Astronomy:Timeline of stellar astronomy

From HandWiki

Timeline of stellar astronomy

  • 2300 BC — First great period of star naming in China.[1]
  • 134 BC — Hipparchus creates the magnitude scale of stellar apparent luminosities
  • 185 AD — Chinese astronomers become the first to observe a supernova, the SN 185
  • 964 — Abd al-Rahman al-Sufi (Azophi) writes the Book of Fixed Stars, in which he makes the first recorded observations of the Andromeda Galaxy and the Large Magellanic Cloud, and lists numerous stars with their positions, magnitudes, brightness, and colour, and gives drawings for each constellation
  • 1000s (decade) — The Persian astronomer, Abū Rayhān al-Bīrūnī, describes the Milky Way galaxy as a collection of numerous nebulous stars
  • 1006 — Ali ibn Ridwan and Chinese astronomers observe the SN 1006, the brightest stellar event ever recorded
  • 1054 — Chinese and Arab astronomers observe the SN 1054, responsible for the creation of the Crab Nebula, the only nebula whose creation was observed
  • 1181 — Chinese astronomers observe the SN 1181 supernova
  • 1580 — Taqi al-Din measures the right ascension of the stars at the Constantinople Observatory of Taqi ad-Din using an "observational clock" he invented and which he described as "a mechanical clock with three dials which show the hours, the minutes, and the seconds"
  • 1596 — David Fabricius notices that Mira's brightness varies
  • 1672 — Geminiano Montanari notices that Algol's brightness varies
  • 1686 — Gottfried Kirch notices that Chi Cygni's brightness varies
  • 1718 — Edmund Halley discovers stellar proper motions by comparing his astrometric measurements with those of the Greeks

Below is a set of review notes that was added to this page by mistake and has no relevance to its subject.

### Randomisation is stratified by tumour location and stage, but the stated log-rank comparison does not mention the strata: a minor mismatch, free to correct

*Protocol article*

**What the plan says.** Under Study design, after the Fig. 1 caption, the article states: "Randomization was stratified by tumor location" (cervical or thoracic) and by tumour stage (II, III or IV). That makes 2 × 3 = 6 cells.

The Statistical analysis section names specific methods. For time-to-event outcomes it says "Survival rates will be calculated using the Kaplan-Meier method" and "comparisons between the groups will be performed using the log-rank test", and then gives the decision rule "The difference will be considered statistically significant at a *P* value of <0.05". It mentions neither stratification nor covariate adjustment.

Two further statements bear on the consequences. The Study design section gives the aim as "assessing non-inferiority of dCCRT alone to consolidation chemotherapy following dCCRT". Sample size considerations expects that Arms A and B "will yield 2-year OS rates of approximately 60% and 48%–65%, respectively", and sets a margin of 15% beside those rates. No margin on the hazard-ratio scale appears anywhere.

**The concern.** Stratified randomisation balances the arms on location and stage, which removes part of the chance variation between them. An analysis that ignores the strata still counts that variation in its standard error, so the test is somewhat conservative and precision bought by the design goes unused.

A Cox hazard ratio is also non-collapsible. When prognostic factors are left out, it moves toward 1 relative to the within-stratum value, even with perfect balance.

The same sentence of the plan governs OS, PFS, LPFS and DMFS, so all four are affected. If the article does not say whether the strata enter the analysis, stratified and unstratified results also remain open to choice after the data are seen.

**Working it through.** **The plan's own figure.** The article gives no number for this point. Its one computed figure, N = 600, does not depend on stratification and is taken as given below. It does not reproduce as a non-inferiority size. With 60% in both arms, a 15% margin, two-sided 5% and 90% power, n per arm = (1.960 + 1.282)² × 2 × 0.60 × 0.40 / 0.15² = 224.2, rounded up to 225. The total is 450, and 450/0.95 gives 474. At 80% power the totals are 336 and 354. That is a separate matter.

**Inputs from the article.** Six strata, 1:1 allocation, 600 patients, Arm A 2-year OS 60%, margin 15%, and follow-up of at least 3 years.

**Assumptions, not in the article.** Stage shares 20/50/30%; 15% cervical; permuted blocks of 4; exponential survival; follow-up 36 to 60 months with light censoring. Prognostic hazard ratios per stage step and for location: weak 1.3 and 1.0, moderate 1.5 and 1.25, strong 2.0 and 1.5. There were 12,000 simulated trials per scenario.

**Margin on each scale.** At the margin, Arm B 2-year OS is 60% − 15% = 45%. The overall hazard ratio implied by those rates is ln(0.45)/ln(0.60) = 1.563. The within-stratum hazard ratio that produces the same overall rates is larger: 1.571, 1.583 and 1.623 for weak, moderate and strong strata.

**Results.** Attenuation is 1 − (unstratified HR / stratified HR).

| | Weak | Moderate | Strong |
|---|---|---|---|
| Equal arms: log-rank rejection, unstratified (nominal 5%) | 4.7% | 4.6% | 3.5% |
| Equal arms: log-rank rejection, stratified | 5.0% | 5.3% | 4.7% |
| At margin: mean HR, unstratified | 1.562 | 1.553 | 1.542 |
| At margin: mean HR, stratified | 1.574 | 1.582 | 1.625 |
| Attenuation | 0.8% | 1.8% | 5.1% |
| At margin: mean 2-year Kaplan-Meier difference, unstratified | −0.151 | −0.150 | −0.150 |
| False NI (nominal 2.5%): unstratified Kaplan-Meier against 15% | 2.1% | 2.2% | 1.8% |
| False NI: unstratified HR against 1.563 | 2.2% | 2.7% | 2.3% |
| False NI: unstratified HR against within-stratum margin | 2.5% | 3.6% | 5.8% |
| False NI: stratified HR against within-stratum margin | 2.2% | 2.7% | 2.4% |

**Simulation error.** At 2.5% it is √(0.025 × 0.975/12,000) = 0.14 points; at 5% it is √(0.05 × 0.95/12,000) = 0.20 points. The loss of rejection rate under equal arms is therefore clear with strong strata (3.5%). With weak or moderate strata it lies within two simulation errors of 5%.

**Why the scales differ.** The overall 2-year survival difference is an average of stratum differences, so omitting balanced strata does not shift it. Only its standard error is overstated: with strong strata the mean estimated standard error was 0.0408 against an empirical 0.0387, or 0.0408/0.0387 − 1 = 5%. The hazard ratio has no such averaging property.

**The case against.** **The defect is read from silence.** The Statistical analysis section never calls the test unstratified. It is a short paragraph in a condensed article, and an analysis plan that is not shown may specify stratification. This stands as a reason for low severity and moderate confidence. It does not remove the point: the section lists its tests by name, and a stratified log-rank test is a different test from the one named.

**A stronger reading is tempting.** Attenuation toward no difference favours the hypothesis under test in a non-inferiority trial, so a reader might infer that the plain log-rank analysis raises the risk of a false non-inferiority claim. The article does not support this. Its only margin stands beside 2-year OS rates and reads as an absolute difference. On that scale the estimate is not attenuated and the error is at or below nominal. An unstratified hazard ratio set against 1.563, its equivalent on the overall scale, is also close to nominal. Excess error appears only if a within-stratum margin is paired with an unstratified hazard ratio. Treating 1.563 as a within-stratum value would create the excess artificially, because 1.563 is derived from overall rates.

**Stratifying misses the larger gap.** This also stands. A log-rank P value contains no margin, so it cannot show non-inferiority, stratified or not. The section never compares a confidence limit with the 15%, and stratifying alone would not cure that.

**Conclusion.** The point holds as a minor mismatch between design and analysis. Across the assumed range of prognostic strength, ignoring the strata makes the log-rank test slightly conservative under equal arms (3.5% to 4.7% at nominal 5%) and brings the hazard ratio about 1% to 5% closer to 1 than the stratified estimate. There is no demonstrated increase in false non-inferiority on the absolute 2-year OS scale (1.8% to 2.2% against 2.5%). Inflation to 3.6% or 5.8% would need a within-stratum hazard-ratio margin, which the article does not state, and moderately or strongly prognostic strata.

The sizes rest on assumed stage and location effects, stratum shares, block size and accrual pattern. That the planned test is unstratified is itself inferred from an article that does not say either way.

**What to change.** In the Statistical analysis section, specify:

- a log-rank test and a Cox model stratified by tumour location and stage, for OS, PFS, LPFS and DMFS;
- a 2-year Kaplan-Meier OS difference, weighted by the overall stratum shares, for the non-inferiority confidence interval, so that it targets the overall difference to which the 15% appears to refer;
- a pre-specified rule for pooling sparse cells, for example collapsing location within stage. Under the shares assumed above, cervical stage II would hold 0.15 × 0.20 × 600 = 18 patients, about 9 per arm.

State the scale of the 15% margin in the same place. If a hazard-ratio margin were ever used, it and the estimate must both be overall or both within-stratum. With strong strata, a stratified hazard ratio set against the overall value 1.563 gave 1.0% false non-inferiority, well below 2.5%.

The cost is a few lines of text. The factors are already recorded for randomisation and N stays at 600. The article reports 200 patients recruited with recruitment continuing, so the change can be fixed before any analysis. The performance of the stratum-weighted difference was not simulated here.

• 1782 — John Goodricke notices that the brightness variations of Algol are periodic and proposes that it is partially eclipsed by a body moving around it
  • 1784 — Edward Pigott discovers the first Cepheid variable star
  • 1838 — Thomas Henderson, Friedrich Struve, and Friedrich Bessel measure stellar parallaxes
  • 1844 — Friedrich Bessel explains the wobbling motions of Sirius and Procyon by suggesting that these stars have dark companions
  • 1906 — Arthur Eddington begins his statistical study of stellar motions
  • 1908 — Henrietta Leavitt discovers the Cepheid period-luminosity relation
  • 1910 — Ejnar Hertzsprung and Henry Norris Russell study the relation between magnitudes and spectral types of stars
  • 1924 — Arthur Eddington develops the main sequence mass-luminosity relationship
  • 1929 — George Gamow proposes hydrogen fusion as the energy source for stars
  • 1938 — Hans Bethe and Carl von Weizsäcker detail the proton–proton chain and CNO cycle in stars
  • 1939 — Rupert Wildt realizes the importance of the negative hydrogen ion for stellar opacity
  • 1952 — Walter Baade distinguishes between Cepheid I and Cepheid II variable stars
  • 1953 — Fred Hoyle predicts a carbon-12 resonance to allow stellar triple alpha reactions at reasonable stellar interior temperatures
  • 1961 — Chūshirō Hayashi publishes his work on the Hayashi track of fully convective stars
  • 1963 — Fred Hoyle and William A. Fowler conceive the idea of supermassive stars
  • 1964 — Subrahmanyan Chandrasekhar and Richard Feynman develop a general relativistic theory of stellar pulsations and show that supermassive stars are subject to a general relativistic instability
  • 1967 — Eric Becklin and Gerry Neugebauer discover the Becklin-Neugebauer Object at 10 micrometres
  • 1977 — (May 25) The Star Wars film is released and became a worldwide phenomenon, boosting interests in stellar systems.
  • 2012 — (May 2) First visual proof of existence of black-holes. Suvi Gezari's team in Johns Hopkins University, using the Hawaiian telescope Pan-STARRS 1, publish images of a supermassive black hole 2.7 million light-years away swallowing a red giant.[2][3]

See also

References

  1. "Star Names Amongst the Ancient Chinese". Nature 39 (1004): 309–310. 1889. doi:10.1038/039309a0. Bibcode1889Natur..39..309.. 
  2. Matson, John. "Big Gulp: Flaring Galaxy Marks the Messy Demise of a Star in a Supermassive Black Hole". Scientific American. http://www.scientificamerican.com/article.cfm?id=black-hole-swallows-star. Retrieved 2012-07-23. 
  3. Gezari, S. et al. (2012). "An ultraviolet–optical flare from the tidal disruption of a helium-rich stellar core". Nature 485 (7397): 217–220. doi:10.1038/nature10990. PMID 22575962. Bibcode2012Natur.485..217G.